Human long-term hematopoietic stem cells (LT-HSC) residing at the top of the hematopoietic hierarchy must meet enormous daily demand (~10e11 cells daily) while also sustaining life-long maintenance of the stem cell pool through self-renewal. This hierarchical organization is widely thought to protect LT-HSC from exhaustion by maintaining them in a quiescent and undifferentiated state, activating only in response to microenvironment signals to generate highly proliferative but more short-lived populations including short-term HSC (ST-HSC) and committed progenitors. When called upon to exit this dormant state, HSC must respond and adapt their metabolism and nutrient uptake to meet increased bioenergetic demands for cell growth and differentiation. At the same time, the events underlying cellular and metabolic activation must also be suppressed to allow LT-HSC to re-enter quiescence and ultimately maintain the LT-HSC pool through self-renewal. Thus, proper sensing of cellular output demands must be coordinated with the cell cycle and metabolic machinery of LT-HSC to balance stem cell fates and maintain hematopoietic homeostasis. However, the regulatory circuits of this demand-adapted regulation of early hematopoiesis are largely unknown. The ability of cells to receive signals or take up nutrients depends on proteins that are embedded within the plasma membrane. These proteins move to the cell's interior through endocytosis and can be degraded in the lysosomes or rerouted back to the cell surface and reused. Moreover, lysosomes are the terminal catabolic stations of the autophagy pathway that is essential for preserving stem cell function through clearance of toxic cellular components. However, little is known about the regulation and role of lysosomes in the stem cell context. Here, we describe the unexpected finding that lysosomes, whose activity is intricately balanced by TFEB and MYC, are instrumental for regulating the stemness and differentiation properties of human LT-HSC. Furthermore, we found that TFEB, which is normally implicated in stress response, induces a constitutive lysosomal flux in unperturbed LT-HSC that actively maintains quiescence, preserves self-renewal and governs lineage commitment. These effects are accompanied by endolysosomal degradation of membrane receptors, such as the transferrin receptor 1 (TfR1), pointing to a role for TFEB in coordinating how LT-HSC sense environmental changes and initiate the earliest steps of their fate transitions and lineage commitment decisions. These transitions are regulated by a TFEB/MYC dichotomy where MYC is a driver of LT-HSC anabolism and activation and counteracts TFEB function by serving as a negative transcriptional regulator of lysosomes. Moreover, our findings further suggest that active suppression of TFEB and its downstream lysosomal degradation of TfR1 within LT-HSC is required for commitment along the erythroid lineage: activation of TFEB can abolish erythroid differentiation even after lineage commitment has occurred. In summary, we uncovered a MYC-TFEB-mediated dichotomous regulation of lysosomal activity that is required to balance anabolic and catabolic processes that ultimately impact human LT-HSC fate determination.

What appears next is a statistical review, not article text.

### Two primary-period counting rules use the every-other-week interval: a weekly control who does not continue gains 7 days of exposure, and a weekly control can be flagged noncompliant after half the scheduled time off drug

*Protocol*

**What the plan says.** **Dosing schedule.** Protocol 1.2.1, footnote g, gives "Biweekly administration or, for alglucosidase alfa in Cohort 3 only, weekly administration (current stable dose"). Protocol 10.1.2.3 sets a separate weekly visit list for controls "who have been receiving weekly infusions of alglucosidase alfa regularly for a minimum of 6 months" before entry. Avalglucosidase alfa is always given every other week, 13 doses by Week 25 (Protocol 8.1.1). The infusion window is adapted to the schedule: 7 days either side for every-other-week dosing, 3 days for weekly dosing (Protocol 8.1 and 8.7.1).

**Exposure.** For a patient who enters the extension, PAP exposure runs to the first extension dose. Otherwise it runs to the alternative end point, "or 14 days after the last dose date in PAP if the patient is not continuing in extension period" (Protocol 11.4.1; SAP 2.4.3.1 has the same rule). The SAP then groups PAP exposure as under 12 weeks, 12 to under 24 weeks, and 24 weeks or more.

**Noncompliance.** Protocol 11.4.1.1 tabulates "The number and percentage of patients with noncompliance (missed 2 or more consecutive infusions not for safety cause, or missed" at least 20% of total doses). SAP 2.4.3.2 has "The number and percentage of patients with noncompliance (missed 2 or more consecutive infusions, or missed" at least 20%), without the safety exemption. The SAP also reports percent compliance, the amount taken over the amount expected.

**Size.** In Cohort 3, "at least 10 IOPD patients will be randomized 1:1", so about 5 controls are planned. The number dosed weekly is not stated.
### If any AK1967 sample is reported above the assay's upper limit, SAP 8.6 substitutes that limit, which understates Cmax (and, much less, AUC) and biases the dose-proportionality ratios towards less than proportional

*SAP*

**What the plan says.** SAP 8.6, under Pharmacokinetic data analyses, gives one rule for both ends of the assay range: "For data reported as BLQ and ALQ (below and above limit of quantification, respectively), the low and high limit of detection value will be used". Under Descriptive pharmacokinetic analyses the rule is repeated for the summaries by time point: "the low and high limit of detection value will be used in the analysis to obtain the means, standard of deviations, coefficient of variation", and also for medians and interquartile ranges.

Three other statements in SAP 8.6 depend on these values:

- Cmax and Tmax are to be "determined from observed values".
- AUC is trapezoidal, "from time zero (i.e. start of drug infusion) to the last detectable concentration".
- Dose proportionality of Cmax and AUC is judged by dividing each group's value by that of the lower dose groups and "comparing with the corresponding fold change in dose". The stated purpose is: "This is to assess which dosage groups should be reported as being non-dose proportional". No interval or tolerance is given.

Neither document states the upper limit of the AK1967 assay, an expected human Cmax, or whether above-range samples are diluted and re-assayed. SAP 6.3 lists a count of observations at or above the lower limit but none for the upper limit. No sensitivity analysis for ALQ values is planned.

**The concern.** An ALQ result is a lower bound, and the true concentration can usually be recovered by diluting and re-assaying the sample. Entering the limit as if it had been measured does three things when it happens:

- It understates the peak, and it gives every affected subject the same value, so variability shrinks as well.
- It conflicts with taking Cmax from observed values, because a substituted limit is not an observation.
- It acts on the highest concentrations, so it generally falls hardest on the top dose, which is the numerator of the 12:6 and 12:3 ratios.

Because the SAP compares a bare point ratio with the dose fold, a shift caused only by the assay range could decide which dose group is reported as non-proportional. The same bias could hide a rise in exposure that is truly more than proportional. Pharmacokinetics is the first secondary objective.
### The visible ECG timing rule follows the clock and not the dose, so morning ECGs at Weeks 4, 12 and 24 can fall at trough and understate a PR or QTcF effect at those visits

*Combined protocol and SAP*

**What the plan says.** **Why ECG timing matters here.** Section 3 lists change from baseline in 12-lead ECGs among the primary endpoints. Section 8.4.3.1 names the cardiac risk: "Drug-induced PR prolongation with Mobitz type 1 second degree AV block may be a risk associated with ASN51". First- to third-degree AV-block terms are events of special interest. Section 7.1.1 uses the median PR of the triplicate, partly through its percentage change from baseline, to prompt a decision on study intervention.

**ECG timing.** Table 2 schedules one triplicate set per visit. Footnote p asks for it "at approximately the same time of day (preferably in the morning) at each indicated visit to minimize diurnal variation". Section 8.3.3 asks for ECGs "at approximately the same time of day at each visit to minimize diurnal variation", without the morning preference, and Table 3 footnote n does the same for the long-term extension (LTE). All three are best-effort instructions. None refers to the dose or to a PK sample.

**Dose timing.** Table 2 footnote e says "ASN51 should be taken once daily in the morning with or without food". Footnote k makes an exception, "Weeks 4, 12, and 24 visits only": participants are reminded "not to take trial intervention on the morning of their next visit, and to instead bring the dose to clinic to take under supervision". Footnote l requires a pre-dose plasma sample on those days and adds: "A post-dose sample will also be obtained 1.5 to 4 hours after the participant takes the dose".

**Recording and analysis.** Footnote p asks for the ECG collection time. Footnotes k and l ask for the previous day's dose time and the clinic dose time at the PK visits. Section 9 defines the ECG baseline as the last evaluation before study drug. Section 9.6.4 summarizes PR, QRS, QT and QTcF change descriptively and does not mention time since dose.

Takayanagi:Kirin Holdings Company, Ltd: Current Employment. Dick:Bristol-Myers Squibb/Celgene: Research Funding.
Asterisk with author names denotes non-ASH members.